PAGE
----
How I Learned to Rest From My Inner Critic

How I Learned to Rest From My Inner Critic

How I Learned to Rest From My Inner Critic

The day of my son’s 6th birthday party, I remember going over the details in my head: Cake? Check. Gifts? Check. Party Favors? Check. I thought I had everything and all I needed to do was grab the kids and arrive at the party on time. Unbeknownst to me, being on time would soon be the least of my concerns.

Confidently, I gave my son’s name to the representative at the front of the restaurant and waited as she began to look for his name on the list of birthday parties. It wasn’t there and it wasn’t a mistake. I had forgotten to book the birthday party.

Fear mounted inside as I imagined all of the parents and kids that would soon be arriving with gifts in tow. My private debacle was about to go public. Then, what I was dreading happened. Parents began to arrive and I had to look each of them in the eyes and tell them I forgot to book the party.

Surprisingly, the other mammas went into rescue mode. They helped me create a makeshift party at the booths in the front. Napkins, tablecloths, plates, and tokens were in position in no time and the kids ended up having a blast. My son didn’t even notice his party wasn’t in the back of the room with everyone else.

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A Bout with My Inner Critic

A Bout with My Inner Critic

Afterwards, however, I couldn’t let go of my mistake. I felt embarrassed and completely humiliated. How could anyone forget to book their child’s birthday party? I offered myself little to no grace.

My inner critic was speaking through a megaphone in my brain that I could not turn off. She rehearsed the mistake incessantly and it didn’t matter that the party was over and done with. I simply couldn’t let it go. Have you ever had a bout with your inner critic?

Sometimes we can be our own worst enemy: beating ourselves up for mistakes long after they’ve occured. This was the case for me that day. I had to learn how to accept my blunder and not be defined by it. This can be difficult and for this reason, I’m sharing five ways I’ve learned to rest from my inner critic.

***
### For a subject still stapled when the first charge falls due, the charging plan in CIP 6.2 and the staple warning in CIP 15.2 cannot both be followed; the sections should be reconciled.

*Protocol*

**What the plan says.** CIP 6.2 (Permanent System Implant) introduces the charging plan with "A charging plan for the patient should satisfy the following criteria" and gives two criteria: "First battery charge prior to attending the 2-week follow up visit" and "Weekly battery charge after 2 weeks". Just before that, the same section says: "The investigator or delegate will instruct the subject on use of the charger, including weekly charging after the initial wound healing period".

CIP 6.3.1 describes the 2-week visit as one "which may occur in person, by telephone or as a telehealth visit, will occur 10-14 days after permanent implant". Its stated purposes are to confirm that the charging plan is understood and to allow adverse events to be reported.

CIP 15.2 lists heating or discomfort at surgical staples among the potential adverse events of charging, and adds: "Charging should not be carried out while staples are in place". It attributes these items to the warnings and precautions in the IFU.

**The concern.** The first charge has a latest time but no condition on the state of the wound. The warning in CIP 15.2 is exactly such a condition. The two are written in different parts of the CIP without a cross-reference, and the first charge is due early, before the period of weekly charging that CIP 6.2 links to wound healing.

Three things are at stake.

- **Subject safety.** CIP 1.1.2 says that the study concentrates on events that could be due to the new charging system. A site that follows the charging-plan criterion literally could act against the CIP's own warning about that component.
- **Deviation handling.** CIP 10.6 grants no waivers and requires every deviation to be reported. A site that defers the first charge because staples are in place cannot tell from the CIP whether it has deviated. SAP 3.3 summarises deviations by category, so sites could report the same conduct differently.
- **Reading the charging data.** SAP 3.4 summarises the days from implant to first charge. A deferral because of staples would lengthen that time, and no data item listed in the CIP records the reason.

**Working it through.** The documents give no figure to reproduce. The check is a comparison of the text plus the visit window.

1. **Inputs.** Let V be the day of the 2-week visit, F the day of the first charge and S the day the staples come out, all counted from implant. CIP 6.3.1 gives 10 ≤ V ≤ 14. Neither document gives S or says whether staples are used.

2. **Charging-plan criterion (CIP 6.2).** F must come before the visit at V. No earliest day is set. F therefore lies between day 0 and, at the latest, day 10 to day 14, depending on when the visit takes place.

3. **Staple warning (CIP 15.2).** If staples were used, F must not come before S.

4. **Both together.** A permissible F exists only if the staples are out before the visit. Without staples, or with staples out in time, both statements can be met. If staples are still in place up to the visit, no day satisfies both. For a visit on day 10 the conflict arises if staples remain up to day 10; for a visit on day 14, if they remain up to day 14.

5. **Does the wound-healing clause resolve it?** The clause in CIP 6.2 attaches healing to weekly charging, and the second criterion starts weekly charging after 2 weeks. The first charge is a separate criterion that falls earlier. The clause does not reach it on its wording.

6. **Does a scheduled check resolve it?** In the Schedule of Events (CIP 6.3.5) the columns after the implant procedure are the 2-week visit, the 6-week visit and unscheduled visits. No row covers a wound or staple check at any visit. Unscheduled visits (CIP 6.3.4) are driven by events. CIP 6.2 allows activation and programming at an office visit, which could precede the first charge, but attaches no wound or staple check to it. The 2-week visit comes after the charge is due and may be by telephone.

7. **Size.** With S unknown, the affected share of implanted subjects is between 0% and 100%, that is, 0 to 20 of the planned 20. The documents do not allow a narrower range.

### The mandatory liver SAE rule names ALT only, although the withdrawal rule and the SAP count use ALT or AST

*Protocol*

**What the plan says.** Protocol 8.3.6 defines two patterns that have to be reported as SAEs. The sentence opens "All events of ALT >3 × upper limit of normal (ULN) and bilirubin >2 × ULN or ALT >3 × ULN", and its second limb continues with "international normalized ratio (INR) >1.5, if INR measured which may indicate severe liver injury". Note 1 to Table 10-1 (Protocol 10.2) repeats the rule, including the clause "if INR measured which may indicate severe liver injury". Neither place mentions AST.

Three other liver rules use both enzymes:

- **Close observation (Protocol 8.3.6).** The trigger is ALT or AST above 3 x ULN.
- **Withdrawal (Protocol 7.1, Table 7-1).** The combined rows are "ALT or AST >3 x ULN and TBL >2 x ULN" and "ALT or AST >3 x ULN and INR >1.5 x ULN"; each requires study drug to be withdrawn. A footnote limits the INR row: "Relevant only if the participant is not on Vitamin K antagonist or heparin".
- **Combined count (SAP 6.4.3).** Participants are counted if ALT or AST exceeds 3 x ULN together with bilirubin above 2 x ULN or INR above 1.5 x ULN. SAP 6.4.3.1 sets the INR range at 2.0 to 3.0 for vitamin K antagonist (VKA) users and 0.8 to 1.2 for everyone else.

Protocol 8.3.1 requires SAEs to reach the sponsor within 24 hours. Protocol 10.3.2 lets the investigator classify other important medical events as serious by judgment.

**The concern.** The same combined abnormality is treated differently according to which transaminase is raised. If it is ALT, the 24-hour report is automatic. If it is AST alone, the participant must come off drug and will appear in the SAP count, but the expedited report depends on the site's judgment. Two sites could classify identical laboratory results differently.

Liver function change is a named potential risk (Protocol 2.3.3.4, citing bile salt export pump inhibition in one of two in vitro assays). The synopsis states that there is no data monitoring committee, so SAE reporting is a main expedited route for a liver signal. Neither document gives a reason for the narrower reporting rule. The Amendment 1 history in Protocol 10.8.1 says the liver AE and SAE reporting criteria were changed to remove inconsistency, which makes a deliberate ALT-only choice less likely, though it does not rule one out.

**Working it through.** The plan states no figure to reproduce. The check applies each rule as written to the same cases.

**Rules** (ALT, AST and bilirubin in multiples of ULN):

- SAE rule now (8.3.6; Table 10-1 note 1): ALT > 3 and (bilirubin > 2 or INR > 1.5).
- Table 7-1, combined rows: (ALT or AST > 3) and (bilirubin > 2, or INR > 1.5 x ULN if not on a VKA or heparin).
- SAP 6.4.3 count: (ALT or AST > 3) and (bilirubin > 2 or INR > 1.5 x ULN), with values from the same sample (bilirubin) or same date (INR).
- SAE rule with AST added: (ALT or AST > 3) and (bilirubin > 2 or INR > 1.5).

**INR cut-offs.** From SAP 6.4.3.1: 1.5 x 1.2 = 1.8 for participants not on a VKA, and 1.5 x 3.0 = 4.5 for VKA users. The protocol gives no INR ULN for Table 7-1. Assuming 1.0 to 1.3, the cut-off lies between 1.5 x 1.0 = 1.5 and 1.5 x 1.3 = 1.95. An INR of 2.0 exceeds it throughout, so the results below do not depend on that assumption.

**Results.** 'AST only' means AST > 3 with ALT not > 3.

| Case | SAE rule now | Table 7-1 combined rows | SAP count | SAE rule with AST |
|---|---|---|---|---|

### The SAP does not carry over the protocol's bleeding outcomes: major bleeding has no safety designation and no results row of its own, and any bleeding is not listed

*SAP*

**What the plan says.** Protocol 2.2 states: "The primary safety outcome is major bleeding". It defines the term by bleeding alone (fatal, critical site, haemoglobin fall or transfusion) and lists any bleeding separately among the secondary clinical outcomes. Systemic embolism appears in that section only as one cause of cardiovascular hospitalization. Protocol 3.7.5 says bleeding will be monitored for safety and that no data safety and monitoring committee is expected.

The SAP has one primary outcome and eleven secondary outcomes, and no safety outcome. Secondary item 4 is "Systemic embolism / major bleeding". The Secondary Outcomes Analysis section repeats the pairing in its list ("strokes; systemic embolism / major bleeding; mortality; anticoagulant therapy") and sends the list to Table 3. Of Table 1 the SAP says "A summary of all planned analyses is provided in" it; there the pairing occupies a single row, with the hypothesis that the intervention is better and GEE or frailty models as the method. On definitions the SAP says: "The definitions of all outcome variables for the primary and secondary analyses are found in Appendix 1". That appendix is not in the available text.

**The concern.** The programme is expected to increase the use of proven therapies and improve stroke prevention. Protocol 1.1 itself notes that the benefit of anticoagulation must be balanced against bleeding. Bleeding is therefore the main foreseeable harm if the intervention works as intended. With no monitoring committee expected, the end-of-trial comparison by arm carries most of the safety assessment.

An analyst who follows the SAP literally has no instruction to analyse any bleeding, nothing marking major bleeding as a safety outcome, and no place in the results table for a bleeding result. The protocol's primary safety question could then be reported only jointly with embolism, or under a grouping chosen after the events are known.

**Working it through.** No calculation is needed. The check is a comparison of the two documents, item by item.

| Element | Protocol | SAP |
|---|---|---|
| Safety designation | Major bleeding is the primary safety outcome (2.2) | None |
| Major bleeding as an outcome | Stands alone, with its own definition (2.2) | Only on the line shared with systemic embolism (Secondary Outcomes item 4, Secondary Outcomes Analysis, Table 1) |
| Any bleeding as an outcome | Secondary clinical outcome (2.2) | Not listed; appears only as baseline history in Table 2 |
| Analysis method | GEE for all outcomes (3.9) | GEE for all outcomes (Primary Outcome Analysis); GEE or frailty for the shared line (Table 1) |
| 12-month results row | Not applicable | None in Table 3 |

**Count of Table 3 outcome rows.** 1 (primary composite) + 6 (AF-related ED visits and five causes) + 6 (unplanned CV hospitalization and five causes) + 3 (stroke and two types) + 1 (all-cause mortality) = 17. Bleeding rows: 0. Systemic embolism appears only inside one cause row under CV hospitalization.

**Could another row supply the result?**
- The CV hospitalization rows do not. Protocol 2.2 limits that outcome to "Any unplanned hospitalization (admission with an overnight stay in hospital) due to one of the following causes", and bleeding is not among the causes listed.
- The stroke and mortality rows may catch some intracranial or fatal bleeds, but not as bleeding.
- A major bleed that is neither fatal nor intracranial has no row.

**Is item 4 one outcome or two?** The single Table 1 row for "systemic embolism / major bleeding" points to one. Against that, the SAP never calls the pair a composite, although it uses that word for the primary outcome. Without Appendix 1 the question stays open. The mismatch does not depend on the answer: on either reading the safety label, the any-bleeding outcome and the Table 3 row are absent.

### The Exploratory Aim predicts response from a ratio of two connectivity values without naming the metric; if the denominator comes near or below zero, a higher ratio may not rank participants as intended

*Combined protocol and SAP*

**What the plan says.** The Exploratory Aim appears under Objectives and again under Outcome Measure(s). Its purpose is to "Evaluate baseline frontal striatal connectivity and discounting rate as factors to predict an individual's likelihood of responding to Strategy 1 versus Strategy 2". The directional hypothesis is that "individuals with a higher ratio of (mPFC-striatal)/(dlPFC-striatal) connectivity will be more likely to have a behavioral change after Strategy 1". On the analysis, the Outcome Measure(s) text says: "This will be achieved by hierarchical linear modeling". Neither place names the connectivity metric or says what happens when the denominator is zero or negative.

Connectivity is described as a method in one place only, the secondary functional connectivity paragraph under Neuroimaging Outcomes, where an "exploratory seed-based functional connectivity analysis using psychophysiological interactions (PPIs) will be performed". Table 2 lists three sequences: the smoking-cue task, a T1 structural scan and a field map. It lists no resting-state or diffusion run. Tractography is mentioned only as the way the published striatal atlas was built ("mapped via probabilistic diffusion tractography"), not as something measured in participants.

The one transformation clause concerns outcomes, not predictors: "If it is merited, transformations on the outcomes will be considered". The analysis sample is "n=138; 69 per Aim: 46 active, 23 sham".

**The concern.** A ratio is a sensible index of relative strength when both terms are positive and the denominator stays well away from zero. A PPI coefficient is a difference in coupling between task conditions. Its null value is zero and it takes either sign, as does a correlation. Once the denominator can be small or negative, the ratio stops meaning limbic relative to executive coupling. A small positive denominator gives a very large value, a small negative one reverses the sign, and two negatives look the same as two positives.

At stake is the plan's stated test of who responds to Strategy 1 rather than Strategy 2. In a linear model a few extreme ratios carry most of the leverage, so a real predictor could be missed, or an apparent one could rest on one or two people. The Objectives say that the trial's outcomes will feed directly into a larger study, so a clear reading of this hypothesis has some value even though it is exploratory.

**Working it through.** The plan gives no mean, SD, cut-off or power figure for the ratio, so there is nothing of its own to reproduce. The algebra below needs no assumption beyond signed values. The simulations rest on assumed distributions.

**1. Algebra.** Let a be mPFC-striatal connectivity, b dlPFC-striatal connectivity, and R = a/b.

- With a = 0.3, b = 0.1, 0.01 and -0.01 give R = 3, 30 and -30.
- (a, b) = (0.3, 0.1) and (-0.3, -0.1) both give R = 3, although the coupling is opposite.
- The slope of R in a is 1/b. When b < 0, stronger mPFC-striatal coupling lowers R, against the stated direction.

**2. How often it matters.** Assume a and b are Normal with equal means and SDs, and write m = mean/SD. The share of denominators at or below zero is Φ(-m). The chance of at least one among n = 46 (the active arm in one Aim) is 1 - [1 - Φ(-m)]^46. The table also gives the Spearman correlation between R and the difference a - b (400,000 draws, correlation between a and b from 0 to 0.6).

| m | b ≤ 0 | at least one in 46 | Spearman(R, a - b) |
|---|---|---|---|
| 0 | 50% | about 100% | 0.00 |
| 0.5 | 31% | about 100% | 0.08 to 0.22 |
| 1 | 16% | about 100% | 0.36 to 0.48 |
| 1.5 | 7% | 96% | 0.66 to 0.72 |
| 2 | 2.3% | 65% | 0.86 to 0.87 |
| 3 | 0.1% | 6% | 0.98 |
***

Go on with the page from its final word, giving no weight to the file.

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1. Watch My Words

1. Watch My Words

Like many people, I am keenly aware of my weaknesses. One of those fatal flaws is paying attention to details. Generally, I don’t tend to do that well, which explains how I forgot to schedule my son’s party (Ahem), even though I had been working on it a little over a month.

Rehearsing my weaknesses did not and will not benefit anyone. Whether in our heads or verbalizing them out loud, beating ourselves up for our failings will not improve the situation. We can acknowledge our weakness without putting ourselves down. I had to learn this.

This is because I have been the queen of verbal self-sabotage: nullifying who I am with words from my very own mouth. This is not how God desires we speak to ourselves.

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Speak Words of Life

Speak Words of Life

Proverbs 18: 21 says, “The tongue has the power of life and death, and those who love it will eat its fruit.”In the past I have limited this scripture to refer only to how speak to others, but I believe it also applies to how we speak to ourselves. We must practice speaking words of life to ourselves too.

In doing so, although we acknowledge our mistakes, we do not have to allow our mistakes to define us. We are not the sum total of our mess-ups. We are who God sees us as, His “fearfully and wonderfully made” daughters.

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2. Believe What God Says About Me

2. Believe What God Says About Me

It makes sense to tune our ears to the words of God; He knows us best. Before time, God envisioned everything about us: our personality, quirkiness, habits, and our outer image. He strategically formed us in our mother’s womb.

Who we are is not happenstance but an intentional decision by God. We can rejoice that He has done a great work in creating us. Just as it says in Psalms 139:14“I praise you because I am fearfully and wonderfully made; your works are wonderful, I know that full well.”